Petr P | 8 Nov 16:00 2012
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Why doesn't GHC optimize recursive functions by converting them into `let`?

  Hi,


recently I found out that some recursive functions can be greatly optimized just by rewriting them using `let` so that they're not recursive themselves any more (only the inner let is). To give an example:

> fix :: (a -> a) -> a
> fix f = f (fix f)

isn't optimized, because it's a recursive function and so it isn't inlined or anything. However, defining it as

> fix f = let x = f x in x

makes it much more efficient, since `fix` is not recursive any more, so it gets inlined and then optimized for a given argument `f`.

Another example is the well-known generic catamorphism function:

> newtype Fix f = Fix { unfix :: f (Fix f) }
>
> catam :: (Functor f) => (f a -> a) -> (Fix f -> a)
> catam f = f . fmap (catam f) . unfix

is not optimized. When `catam` is used on a data structure such as [] or a tree, at each level `fmap` creates new constructors that are immediately consumed by `f`. But when written as

> catam f = let u = f . fmap u . unfix in u

this gets inlined and then optimized, and constructor creation/consumption is fused into very effective code.

As one comment asked, this seems like something GHC could do automatically. Would it be difficult? Is there a reason against it? I suppose in cases where it doesn't help, the additional `let` would get optimized away, so no harm would be done. And in cases like `fix` or `catam` the gain would be substantial.

  Best regards,
   Petr
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Carter Schonwald | 8 Nov 22:46 2012
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Re: Why doesn't GHC optimize recursive functions by converting them into `let`?

Hey Petr, interesting post! (and links)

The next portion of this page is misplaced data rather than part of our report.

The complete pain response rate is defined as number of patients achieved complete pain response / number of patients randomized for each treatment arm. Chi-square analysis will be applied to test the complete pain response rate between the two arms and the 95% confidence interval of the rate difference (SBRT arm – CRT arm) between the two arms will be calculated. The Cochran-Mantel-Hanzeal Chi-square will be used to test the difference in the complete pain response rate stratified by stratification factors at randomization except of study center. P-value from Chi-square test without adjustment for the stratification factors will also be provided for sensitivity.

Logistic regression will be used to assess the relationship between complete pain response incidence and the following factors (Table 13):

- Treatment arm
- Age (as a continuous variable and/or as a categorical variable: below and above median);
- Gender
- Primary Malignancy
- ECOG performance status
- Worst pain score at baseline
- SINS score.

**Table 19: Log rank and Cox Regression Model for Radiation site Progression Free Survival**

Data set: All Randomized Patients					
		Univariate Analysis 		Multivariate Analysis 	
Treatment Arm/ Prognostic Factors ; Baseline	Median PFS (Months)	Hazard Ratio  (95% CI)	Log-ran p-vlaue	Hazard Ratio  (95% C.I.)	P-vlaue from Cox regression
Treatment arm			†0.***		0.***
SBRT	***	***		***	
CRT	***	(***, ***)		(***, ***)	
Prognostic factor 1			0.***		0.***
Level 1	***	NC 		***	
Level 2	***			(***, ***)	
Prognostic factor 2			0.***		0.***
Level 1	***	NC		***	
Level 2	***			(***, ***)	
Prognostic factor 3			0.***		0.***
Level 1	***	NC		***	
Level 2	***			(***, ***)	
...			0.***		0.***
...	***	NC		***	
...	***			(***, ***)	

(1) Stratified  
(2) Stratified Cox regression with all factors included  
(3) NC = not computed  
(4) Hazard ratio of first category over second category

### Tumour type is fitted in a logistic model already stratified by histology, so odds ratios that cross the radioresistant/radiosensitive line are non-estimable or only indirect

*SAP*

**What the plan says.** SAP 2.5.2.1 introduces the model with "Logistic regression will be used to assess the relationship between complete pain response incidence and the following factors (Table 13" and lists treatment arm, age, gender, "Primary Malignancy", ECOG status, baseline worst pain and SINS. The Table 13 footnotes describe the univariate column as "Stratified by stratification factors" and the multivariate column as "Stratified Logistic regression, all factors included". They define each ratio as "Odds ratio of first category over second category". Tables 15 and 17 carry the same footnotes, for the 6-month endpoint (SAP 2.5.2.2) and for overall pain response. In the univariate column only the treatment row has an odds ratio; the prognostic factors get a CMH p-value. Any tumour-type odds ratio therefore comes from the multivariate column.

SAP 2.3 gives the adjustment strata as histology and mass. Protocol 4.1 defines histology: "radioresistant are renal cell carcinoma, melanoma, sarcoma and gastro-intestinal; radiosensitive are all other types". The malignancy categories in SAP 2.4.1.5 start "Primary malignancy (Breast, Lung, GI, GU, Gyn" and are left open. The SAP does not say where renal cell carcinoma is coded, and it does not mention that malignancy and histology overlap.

I imagine that one issue that would make it not a default activity by GHC is that this sort of strategy has the following implications:

1) ghc in general doesn't always want to inline.... in general, inlining increases the size of code! and depending on how that happens that can increase compilation time and sometime decrease performance. That said, there are many instances where perfomance is 

2) This approach *can* be extended to mutually recursive functions, but again, the naive inlining to "depth k" would have on the order of ~ 2^k code blow up potentially (or so I think offhand)

theres probably a few other problems with doing this automatically, but it looks like a nice performance trick I may consider using time.

cheers
-Carter



On Thu, Nov 8, 2012 at 10:00 AM, Petr P <petr.mvd <at> gmail.com> wrote:
  Hi,

recently I found out that some recursive functions can be greatly optimized just by rewriting them using `let` so that they're not recursive themselves any more (only the inner let is). To give an example:

> fix :: (a -> a) -> a
> fix f = f (fix f)

isn't optimized, because it's a recursive function and so it isn't inlined or anything. However, defining it as

> fix f = let x = f x in x

makes it much more efficient, since `fix` is not recursive any more, so it gets inlined and then optimized for a given argument `f`.

Another example is the well-known generic catamorphism function:

> newtype Fix f = Fix { unfix :: f (Fix f) }
>
> catam :: (Functor f) => (f a -> a) -> (Fix f -> a)
> catam f = f . fmap (catam f) . unfix

is not optimized. When `catam` is used on a data structure such as [] or a tree, at each level `fmap` creates new constructors that are immediately consumed by `f`. But when written as

> catam f = let u = f . fmap u . unfix in u

this gets inlined and then optimized, and constructor creation/consumption is fused into very effective code.